Originally meant 'a hodgepodge of liquid' such as milk mixed with beer or beer with wine
Originally referred to stories in which animals could talk, walk, and act like humans; Another explanation ties it to a town on the ancient road that is now the A5: two hotels were both named with this word/phrase, and each exaggerated the amenities that one would receive at their respective establishment
Briticism that denotes a meaningless jumble of sounds; also refers to a badly coiled rope; Was probably a slur on Germans
An American Southernism referring to the design at the bottom of a cast-iron skillet that has not been properly seasoned: 'If it wasn't for those damn Yankees making such a _____ out of nothing, we'd be eating honey and homemade biscuits right now.'
From Shakespeare's Julius Caesar: 'The graves stood tenantless and the sheeted dead Did squeak and _____ in the Roman streets.' Eventually the word morphed into jabber, and was used by Lewis Carroll when he wrote Jabberwocky
A word cobbled by one-time Texas Congressman Maury Maverick, who compared the forbidding prose of Washington bureaucrats to the senseless gobbling of turkeys
Comes from a Dutch word for soft food or dung
Comes from the practice of medieval minstrels who while singing a ballad, making it up as he went along, would add this nonsense word, akin to la-la-la
Originally a word in Mandingo that denoted a magician who made the troubled spirits of ancestors go away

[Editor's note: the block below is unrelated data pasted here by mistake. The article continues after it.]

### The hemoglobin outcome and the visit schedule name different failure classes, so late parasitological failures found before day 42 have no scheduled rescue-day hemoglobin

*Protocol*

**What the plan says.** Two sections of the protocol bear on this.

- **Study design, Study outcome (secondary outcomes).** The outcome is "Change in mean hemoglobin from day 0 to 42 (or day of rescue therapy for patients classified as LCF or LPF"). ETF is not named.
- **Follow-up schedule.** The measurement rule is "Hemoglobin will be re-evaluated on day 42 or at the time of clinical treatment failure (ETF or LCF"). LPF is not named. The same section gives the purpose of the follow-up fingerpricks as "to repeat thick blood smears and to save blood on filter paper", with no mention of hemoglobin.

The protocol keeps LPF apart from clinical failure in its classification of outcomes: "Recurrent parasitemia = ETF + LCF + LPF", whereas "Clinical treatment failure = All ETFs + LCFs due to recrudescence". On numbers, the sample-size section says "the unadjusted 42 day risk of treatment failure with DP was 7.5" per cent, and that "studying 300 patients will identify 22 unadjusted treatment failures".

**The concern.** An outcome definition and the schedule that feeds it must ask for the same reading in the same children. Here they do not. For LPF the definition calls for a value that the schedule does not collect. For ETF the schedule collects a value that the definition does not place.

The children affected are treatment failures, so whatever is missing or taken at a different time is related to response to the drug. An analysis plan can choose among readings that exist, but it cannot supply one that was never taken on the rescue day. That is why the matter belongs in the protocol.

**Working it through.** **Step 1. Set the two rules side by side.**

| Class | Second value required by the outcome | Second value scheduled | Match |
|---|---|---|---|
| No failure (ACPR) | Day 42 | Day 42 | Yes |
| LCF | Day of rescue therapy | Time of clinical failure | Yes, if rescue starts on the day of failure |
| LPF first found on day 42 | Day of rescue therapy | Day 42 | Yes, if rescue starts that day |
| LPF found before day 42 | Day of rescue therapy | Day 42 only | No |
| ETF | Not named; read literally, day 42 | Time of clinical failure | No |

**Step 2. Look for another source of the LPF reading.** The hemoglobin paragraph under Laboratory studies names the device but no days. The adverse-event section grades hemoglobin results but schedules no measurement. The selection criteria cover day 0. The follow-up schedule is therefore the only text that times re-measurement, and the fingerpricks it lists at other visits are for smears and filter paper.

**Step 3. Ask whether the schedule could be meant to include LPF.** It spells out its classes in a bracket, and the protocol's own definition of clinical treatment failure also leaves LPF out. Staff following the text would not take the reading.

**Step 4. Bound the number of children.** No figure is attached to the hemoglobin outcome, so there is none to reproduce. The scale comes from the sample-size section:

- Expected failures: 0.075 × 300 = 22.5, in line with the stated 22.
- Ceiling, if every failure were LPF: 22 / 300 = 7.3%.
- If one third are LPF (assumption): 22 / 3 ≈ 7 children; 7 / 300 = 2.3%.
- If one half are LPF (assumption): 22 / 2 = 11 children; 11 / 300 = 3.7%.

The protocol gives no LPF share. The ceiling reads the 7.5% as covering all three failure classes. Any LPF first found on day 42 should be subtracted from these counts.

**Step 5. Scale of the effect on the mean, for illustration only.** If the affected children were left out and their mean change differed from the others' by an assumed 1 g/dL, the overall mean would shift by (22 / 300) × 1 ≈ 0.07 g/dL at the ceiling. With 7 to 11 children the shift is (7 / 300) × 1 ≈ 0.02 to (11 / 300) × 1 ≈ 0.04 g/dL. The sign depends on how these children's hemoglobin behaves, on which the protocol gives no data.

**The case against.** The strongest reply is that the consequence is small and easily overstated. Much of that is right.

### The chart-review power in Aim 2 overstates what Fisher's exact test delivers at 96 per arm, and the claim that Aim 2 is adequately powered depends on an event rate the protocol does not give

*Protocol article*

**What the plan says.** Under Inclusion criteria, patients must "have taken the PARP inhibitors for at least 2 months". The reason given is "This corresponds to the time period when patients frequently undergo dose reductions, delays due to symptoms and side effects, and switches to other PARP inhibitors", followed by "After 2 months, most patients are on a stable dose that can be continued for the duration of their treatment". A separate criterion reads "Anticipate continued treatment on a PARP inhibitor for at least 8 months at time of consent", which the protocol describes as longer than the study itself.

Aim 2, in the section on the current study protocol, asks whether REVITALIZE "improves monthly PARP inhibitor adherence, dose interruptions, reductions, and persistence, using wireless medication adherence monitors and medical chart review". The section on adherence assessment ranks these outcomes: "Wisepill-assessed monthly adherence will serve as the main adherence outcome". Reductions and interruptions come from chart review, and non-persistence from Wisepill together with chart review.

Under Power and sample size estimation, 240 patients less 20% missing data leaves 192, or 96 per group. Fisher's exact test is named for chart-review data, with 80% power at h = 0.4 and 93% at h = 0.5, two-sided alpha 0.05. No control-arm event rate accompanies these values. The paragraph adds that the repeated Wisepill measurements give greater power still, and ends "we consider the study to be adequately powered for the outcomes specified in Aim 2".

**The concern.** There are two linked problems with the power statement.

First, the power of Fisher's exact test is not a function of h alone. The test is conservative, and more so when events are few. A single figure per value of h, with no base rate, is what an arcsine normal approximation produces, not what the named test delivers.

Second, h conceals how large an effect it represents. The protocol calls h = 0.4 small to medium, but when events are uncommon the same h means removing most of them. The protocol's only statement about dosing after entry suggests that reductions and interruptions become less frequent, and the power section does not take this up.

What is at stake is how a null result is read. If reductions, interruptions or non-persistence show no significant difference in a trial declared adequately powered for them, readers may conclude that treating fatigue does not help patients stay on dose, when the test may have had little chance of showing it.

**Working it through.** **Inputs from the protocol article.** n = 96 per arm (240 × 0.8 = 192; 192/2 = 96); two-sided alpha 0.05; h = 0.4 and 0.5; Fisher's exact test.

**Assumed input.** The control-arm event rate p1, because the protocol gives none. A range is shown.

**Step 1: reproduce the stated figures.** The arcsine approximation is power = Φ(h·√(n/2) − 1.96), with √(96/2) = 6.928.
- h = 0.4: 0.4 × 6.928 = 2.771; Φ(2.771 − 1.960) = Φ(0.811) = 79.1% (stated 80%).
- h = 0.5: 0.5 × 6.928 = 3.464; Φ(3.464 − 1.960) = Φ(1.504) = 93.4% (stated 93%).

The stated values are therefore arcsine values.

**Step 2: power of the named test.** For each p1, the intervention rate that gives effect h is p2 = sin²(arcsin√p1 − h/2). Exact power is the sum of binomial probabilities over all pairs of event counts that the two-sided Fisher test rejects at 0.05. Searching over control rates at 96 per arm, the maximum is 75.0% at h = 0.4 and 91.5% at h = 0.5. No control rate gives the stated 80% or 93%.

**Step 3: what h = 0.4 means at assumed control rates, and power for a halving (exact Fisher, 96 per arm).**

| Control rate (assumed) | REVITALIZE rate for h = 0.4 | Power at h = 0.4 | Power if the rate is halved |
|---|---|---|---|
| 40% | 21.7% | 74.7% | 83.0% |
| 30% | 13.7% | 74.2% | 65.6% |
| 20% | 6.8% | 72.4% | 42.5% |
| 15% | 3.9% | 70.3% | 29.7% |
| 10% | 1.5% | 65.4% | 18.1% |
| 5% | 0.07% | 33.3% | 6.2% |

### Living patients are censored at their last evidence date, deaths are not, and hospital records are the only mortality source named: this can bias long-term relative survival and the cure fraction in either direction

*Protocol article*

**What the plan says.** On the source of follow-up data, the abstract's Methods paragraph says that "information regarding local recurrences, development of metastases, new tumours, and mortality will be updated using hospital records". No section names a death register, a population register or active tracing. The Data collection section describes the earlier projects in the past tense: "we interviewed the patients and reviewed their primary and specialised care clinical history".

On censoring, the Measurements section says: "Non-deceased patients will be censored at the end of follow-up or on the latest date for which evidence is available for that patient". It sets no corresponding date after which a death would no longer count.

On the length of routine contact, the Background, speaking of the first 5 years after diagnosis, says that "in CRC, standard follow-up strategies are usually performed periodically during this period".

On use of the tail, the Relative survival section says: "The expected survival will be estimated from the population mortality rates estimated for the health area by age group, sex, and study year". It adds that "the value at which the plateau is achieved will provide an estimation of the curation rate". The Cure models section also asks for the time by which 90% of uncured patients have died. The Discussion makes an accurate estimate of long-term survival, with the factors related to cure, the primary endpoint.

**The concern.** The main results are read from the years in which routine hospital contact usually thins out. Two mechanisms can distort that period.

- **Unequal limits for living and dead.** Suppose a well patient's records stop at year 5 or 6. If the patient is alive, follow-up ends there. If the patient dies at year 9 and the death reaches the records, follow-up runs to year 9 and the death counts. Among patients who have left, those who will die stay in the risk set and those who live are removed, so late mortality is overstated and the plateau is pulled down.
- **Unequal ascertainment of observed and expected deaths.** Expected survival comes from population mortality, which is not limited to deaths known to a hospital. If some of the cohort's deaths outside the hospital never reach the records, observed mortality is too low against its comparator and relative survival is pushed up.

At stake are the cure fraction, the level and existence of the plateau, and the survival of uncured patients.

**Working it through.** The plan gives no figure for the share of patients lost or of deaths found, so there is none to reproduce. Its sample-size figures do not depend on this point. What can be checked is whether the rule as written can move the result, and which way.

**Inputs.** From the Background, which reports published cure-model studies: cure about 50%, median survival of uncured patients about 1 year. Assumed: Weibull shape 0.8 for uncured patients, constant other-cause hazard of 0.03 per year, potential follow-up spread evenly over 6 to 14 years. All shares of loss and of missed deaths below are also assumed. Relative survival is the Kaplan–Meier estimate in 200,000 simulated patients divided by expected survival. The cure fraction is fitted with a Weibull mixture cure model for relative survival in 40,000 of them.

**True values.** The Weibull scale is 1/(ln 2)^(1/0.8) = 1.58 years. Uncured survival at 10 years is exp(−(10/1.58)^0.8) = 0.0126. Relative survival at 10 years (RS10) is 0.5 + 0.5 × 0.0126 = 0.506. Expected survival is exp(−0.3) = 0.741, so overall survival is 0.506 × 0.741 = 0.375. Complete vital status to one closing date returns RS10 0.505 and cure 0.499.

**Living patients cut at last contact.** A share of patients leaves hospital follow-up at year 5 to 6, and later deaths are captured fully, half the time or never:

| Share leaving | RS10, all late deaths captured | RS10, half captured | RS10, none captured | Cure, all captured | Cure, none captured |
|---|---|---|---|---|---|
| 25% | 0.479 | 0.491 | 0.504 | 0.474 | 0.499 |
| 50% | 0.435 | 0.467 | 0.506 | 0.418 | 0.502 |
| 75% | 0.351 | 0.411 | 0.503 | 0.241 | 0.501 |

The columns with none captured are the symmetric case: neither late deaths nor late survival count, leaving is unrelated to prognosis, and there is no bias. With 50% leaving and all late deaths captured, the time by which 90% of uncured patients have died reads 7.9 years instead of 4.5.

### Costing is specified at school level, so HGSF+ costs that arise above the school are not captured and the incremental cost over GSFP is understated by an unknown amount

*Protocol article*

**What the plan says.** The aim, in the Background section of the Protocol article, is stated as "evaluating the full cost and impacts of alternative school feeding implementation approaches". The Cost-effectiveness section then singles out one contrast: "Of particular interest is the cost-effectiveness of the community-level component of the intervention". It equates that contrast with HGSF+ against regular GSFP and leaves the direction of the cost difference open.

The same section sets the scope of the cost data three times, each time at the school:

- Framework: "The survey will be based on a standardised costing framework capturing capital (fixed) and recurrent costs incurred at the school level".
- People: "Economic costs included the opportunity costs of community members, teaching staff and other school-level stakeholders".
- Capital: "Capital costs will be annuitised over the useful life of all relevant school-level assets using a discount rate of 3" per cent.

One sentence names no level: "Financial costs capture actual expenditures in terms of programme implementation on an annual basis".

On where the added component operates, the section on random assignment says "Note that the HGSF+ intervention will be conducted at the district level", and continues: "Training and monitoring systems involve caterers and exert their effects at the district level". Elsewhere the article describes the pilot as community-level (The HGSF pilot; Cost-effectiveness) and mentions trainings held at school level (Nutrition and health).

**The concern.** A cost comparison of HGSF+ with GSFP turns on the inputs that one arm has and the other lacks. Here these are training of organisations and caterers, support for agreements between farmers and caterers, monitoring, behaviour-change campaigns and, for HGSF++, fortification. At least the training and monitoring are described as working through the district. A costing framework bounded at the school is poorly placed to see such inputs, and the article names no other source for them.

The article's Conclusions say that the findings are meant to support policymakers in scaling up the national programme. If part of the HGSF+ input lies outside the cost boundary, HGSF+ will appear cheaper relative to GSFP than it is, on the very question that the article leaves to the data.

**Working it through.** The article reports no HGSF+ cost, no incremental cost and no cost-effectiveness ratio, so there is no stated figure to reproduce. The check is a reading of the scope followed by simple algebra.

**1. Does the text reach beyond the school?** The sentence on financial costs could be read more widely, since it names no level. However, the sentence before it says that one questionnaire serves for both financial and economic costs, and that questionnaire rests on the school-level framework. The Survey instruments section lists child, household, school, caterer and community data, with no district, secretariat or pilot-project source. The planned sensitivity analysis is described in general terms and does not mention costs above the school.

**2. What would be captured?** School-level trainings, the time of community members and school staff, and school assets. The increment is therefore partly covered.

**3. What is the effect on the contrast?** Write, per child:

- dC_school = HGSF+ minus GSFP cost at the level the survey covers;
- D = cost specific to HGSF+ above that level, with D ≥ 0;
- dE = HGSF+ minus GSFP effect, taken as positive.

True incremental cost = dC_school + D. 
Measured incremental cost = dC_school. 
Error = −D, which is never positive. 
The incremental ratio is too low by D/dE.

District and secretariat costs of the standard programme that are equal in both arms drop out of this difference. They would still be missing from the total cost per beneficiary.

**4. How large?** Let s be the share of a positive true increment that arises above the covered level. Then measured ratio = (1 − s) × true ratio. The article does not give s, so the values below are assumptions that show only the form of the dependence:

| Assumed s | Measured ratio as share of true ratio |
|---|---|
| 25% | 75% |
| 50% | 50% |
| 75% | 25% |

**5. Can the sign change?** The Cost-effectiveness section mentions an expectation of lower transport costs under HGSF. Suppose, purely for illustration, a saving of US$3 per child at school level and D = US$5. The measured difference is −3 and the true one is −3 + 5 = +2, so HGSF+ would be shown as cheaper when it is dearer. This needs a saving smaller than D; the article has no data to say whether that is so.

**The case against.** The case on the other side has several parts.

According to John Tillotson, Archbishop of Canterbury in 1694, it originates from the Latin Mass phrase 'hoc est corpus meum' or 'this is my body'
May have derived from the Irish-Gaelic bollaireacht, pronounced bullairaċt, a noun that describes the act of bragging, prating, babbling, blustering
Reached wide currency through Lady _____, the smooth-talking flatterer in Goldsmith's 'Vicar of Wakefield'
Congressman Felix Walker insisted on giving a long-winded speech on whether Missouri should be admitted as a free or slave state after a month of debate, and right before the vote was to be called; he had remained silent on the topic to this point; this word derives from the name of the county that the congressman represented
Seems to have originated in 1950s US, from the French word for transferring a picture; the present meaning of the word probably came about because of an association with the inferior nature of those transfers
Comes from contriving something to gain applause
Folklore, probably erroneous, says this word comes from a soft drink maker who put his nonalcholic drink in beer bottles
A euphemism used to deceive or hide the actual meaning of a word
Utilizes the technique of reduplication to create a new word with a new meaning
Unknown origin, but sometimes is used to refer to confidence games
The name of a humor magazine published in the 1930's, that contained spoof stories and advertisements
While the origin of this word is uncertain, it is famously used to describe Christmas by a notorious misanthrope
Possibly derived from the French word for sick and the Greek word for rule; 'ill rule'
First known use 1847; Perhaps blend of piddle and trifle, perhaps puff (onomatopoeia, puff of air) + -le (diminutive)
First use in 1782 thought to be an alteration of twattle
One speculation as to the literal meaning of this phrase is 'Bread of inferior quality'